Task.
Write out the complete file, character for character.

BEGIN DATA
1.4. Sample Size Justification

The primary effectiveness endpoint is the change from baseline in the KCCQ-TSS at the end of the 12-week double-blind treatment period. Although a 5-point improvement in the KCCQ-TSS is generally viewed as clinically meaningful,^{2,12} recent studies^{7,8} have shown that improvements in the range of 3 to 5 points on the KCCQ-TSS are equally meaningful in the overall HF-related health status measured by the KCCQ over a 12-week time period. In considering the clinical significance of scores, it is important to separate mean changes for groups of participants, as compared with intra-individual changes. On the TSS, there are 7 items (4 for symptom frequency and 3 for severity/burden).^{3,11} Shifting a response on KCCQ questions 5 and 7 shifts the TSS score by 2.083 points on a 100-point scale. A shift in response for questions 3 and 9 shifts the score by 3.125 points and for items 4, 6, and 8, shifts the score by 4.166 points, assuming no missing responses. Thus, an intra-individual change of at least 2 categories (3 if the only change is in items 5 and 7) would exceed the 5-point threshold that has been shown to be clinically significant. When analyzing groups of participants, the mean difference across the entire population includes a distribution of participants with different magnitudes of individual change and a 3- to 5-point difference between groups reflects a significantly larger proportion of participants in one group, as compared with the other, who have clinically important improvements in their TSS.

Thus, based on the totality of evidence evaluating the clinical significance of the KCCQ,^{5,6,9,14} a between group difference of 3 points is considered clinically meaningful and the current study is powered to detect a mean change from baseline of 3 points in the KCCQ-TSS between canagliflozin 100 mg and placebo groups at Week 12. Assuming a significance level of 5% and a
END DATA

1.4. Sample Size Justification

The primary effectiveness endpoint is the change from baseline in the KCCQ-TSS at the end of the 12-week double-blind treatment period. Although a 5-point improvement in the KCCQ-TSS is generally viewed as clinically meaningful,^{2,12} recent studies^{7,8} have shown that improvements in the range of 3 to 5 points on the KCCQ-TSS are equally meaningful in the overall HF-related health status measured by the KCCQ over a 12-week time period. In considering the clinical significance of scores, it is important to separate mean changes for groups of participants, as compared with intra-individual changes. On the TSS, there are 7 items (4 for symptom frequency and 3 for severity/burden).^{3,11} Shifting a response on KCCQ questions 5 and 7 shifts the TSS score by 2.083 points on a 100-point scale. A shift in response for questions 3 and 9 shifts the score by 3.125 points and for items 4, 6, and 8, shifts the score by 4.166 points, assuming no missing responses. Thus, an intra-individual change of at least 2 categories (3 if the only change is in items 5 and 7) would exceed the 5-point threshold that has been shown to be clinically significant. When analyzing groups of participants, the mean difference across the entire population includes a distribution of participants with different magnitudes of individual change and a 3- to 5-point difference between groups reflects a significantly larger proportion of participants in one group, as compared with the other, who have clinically important improvements in their TSS.

Thus, based on the totality of evidence evaluating the clinical significance of the KCCQ,^{5,6,9,14} a between group difference of 3 points is considered clinically meaningful and the current study is powered to detect a mean change from baseline of 3 points in the KCCQ-TSS between canagliflozin 100 mg and placebo groups at Week 12. Assuming a significance level of 5% and a